Lisa had earlier said she was due to get home where her mother, awaiting another cancer treatment, was taking care of Lisa’s nearly blind dog. Still, we lingered in the parking lot, first with our new friends, then with each other. I’d brought Lisa a painting to borrow, a painting I hoped would offer soothing energy for her and her family during a challenging time. We looked at it together for a bit, then hugged goodbye.
It was only after we parted that I felt overcome, washed through by a feeling hard to name. My eyes filled as I pulled away from Chapin Beach and remained so as I drove along the beach access road, but my vision was sharp enough to notice the other Chapin and her two companions walking along the beach in the distance. I stopped briefly to take a picture, a visual reminder of the threads that had briefly connected us: grief, love, dogs, and the beach they were named after. I was newly overwhelmed by another wave of feeling, more expansive than the low tide beach, something like the inhalation of clouds, lifting my grief like a helium filled balloon.
So many of the best things are difficult to explain and seem reduced by the telling. Such moments of gnosis are rare, or at least they have been for me, even as I am aware I’ve been long searching for that very thing – the palpable awareness of something bigger that lives in and connects everything, the invisible strings made visible.
Though I miss my dear Chapin. And Lisa grieves the loss of her baby, just as the woman on the bench still cries for her lost son. Although I wonder, as we all do, how to go on after losing and whether love is worth the price. I feel the tug of so many seen and unseen connections, and know I am held in their braided net. And that is enough to keep me daring, heart open, to love again and deeper still.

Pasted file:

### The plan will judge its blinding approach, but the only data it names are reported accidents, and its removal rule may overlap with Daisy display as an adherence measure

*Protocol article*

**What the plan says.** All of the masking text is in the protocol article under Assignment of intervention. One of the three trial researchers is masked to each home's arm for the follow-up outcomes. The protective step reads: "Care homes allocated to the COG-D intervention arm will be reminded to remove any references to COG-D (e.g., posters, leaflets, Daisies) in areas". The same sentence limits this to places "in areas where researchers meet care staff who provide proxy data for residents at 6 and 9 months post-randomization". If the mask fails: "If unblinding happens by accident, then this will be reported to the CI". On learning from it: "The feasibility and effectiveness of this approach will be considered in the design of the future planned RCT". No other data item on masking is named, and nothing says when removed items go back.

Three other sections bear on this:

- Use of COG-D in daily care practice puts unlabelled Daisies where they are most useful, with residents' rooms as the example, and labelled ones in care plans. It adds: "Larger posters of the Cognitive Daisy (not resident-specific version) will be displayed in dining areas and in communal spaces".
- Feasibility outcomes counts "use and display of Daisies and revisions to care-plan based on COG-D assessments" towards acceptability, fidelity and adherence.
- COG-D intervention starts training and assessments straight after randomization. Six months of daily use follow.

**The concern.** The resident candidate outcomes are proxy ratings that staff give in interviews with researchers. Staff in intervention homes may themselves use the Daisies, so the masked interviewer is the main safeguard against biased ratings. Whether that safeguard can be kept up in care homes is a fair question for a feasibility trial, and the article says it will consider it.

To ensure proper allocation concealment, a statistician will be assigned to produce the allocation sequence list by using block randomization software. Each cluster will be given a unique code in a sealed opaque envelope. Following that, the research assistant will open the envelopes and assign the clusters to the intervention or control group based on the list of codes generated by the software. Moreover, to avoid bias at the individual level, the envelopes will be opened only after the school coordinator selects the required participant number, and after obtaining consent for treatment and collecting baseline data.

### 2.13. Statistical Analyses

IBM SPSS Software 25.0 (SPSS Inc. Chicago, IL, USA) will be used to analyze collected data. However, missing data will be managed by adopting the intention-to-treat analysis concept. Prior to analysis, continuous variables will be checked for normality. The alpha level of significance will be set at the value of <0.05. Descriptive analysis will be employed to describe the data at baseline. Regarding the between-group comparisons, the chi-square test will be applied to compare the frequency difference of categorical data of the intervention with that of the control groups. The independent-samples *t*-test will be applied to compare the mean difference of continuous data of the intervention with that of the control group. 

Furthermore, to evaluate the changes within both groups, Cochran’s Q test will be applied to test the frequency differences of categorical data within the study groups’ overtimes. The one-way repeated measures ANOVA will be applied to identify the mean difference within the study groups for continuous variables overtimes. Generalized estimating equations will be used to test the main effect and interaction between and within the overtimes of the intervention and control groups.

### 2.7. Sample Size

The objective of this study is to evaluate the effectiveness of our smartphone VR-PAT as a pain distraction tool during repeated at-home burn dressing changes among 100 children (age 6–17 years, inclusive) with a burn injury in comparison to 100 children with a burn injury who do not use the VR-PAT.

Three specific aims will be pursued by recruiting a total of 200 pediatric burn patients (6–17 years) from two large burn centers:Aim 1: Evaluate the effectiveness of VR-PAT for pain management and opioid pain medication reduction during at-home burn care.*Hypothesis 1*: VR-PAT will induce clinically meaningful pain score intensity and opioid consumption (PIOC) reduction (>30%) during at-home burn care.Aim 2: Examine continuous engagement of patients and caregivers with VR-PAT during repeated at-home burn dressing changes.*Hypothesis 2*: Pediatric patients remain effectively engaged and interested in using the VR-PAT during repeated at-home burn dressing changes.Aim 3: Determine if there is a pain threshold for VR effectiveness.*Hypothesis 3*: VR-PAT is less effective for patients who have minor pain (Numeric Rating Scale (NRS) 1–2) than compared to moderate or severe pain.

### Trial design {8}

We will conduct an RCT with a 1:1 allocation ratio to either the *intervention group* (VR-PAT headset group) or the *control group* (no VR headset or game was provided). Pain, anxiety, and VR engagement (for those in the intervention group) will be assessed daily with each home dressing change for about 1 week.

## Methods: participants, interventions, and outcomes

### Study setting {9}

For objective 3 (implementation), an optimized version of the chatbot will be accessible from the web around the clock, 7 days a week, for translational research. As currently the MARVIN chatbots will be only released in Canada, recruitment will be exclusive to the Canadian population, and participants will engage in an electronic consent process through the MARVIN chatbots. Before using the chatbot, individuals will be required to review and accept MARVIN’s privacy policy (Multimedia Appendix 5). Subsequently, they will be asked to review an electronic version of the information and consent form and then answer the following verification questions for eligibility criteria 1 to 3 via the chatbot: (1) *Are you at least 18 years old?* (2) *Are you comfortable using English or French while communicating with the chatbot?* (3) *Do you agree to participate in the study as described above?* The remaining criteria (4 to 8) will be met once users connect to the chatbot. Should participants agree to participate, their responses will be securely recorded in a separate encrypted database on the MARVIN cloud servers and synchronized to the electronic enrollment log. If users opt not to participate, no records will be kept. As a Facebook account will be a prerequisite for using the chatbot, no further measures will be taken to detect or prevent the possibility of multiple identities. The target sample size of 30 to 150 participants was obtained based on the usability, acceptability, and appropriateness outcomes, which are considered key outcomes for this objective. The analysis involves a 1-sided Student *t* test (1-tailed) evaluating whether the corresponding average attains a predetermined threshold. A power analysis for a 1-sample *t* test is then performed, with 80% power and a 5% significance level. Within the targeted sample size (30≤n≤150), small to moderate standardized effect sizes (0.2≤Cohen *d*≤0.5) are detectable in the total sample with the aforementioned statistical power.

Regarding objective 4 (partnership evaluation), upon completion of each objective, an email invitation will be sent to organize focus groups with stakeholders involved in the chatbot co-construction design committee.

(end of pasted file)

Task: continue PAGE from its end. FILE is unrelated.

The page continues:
There is a story about this painting, but I’m not quite ready to tell it. Or maybe I just don’t know how to tell it well, so I’ll let the image stand as it is. I’m also aware that the story about this painting is unfinished, perhaps the reason it can’t yet be shared. Which got me thinking about our stories more generally. When and with whom we choose to tell them. And how we manage the ending…
I welcome your thoughts ❤
I’ve toyed with the idea of increasing the color saturation in parts of this painting, particularly in the middle section. I may ultimately do that, if for no other reason than to push the growth-edge of my technical painting development. On the other hand, separate from my visual preferences for contrast and color, this painting – exactly as it is now – captures something about my experience. Maybe yours too? For me, the colorful, muted light of sunrise reflects both the joy of possibility (hope) and the tentative pause (fear) that often coexists as we begin a new day.
This winter has been more challenging for so many of us in different and similar ways. Personally, I can see the value in periods of relative isolation and dormancy, but I am also celebrating the change of seasons, balancing my wish to appreciate the present with my intentions to create and welcome the new. The metaphors are rich, but so too are the simple pleasures of being warmed by the sun and noticing the scent and feel of the sea breeze.
Wishing you all well and grateful for the connections here!